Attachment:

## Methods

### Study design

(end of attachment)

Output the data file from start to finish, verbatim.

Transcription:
## Methods

### Study design